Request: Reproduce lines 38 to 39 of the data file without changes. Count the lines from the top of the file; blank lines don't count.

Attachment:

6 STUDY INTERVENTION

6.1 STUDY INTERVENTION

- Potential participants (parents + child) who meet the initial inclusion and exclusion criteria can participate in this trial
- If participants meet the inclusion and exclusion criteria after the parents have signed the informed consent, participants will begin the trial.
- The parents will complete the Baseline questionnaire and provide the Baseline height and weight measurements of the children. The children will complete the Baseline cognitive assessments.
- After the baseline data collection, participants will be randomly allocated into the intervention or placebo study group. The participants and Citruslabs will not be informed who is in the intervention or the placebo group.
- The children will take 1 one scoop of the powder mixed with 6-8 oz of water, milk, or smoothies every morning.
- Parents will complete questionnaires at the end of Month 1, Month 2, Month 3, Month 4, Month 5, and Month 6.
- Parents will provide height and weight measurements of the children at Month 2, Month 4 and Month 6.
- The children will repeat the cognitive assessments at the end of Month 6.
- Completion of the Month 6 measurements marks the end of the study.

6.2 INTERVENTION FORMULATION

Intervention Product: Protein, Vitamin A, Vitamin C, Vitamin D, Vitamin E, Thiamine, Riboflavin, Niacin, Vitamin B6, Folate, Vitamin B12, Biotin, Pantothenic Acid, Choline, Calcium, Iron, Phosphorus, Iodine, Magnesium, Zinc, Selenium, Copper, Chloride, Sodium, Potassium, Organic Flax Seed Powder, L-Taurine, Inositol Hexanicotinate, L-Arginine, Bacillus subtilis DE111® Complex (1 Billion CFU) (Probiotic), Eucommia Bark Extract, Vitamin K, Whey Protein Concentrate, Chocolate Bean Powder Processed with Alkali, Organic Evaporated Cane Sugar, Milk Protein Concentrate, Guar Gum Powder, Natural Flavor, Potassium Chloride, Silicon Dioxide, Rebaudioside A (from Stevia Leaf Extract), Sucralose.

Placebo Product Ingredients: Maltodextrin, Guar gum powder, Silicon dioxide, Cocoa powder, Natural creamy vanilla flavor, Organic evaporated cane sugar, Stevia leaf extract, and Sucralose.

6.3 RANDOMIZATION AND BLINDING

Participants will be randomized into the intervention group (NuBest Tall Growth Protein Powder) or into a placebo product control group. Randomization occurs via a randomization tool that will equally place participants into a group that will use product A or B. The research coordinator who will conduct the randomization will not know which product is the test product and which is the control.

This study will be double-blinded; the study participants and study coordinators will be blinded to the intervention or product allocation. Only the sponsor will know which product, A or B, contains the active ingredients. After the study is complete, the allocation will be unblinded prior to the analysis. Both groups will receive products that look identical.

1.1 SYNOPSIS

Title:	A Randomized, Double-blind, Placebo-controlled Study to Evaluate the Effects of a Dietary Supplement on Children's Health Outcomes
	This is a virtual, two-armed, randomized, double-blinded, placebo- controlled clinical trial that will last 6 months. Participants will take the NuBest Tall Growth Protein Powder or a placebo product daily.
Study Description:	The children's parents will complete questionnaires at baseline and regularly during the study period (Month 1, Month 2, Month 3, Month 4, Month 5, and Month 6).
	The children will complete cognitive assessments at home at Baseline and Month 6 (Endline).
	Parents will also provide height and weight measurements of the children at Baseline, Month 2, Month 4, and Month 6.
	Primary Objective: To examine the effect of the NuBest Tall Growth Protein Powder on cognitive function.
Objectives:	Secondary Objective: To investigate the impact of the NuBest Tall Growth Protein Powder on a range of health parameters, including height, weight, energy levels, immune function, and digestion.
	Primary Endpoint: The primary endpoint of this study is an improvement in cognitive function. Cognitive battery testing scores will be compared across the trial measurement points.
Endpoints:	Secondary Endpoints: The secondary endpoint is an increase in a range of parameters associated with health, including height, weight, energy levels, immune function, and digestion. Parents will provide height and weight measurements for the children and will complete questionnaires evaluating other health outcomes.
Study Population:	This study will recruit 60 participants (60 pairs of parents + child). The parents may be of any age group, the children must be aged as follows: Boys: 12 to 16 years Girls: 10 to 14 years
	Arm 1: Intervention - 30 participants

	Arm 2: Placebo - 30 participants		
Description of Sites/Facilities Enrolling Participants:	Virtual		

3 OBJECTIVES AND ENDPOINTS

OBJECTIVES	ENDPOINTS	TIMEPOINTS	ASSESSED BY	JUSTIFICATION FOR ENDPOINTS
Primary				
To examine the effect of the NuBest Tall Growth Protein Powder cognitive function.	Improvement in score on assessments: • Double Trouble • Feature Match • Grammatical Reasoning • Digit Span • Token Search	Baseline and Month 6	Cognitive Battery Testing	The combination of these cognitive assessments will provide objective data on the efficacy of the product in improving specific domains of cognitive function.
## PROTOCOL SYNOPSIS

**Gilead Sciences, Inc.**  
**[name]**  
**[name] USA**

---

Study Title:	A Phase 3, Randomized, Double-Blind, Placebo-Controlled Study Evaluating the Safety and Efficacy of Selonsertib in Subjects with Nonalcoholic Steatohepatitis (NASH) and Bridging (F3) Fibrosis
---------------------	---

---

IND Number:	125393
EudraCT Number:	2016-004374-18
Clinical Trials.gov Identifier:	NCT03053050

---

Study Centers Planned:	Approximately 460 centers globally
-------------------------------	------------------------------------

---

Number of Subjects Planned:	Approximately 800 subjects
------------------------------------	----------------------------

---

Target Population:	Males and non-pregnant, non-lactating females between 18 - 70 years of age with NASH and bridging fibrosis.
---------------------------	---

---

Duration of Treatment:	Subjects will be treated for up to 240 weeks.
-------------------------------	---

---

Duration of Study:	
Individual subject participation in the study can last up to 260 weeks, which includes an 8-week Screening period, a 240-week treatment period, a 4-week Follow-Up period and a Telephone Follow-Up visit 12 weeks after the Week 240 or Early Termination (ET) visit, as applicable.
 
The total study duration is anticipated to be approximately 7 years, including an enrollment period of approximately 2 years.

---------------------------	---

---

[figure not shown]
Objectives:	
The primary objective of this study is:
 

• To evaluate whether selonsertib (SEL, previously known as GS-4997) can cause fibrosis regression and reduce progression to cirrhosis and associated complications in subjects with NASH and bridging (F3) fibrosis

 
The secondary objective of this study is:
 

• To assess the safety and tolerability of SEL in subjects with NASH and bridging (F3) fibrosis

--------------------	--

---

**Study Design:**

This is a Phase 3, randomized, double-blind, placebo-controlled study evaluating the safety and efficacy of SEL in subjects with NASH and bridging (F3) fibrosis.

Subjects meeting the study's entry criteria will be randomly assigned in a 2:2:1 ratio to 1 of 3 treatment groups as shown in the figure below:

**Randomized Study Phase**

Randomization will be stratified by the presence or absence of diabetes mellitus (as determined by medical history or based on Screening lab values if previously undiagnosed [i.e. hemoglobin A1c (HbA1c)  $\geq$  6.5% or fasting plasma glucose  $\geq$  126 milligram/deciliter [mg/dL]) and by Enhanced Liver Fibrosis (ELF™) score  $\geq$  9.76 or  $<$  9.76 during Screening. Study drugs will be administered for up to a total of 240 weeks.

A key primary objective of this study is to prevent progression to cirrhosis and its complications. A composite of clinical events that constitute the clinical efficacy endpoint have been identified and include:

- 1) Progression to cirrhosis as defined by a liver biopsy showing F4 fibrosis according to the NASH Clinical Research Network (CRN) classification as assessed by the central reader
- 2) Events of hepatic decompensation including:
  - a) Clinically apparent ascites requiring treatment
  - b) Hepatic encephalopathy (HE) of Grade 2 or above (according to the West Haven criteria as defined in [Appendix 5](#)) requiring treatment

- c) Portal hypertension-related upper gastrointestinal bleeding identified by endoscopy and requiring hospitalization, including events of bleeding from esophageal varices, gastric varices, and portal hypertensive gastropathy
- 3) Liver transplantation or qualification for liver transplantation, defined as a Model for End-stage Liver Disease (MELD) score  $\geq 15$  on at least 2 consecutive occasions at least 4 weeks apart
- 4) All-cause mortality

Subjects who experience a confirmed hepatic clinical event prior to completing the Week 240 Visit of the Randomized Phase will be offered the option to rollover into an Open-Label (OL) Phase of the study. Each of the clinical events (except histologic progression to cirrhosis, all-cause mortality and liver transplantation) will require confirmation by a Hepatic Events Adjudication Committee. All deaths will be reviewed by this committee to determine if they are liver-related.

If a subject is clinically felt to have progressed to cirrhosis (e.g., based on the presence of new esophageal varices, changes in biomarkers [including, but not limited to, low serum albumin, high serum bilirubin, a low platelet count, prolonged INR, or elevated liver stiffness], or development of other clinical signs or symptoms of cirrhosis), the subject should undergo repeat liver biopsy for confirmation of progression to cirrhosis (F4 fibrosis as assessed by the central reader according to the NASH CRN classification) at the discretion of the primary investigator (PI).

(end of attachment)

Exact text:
**[name]**  
**[name] USA**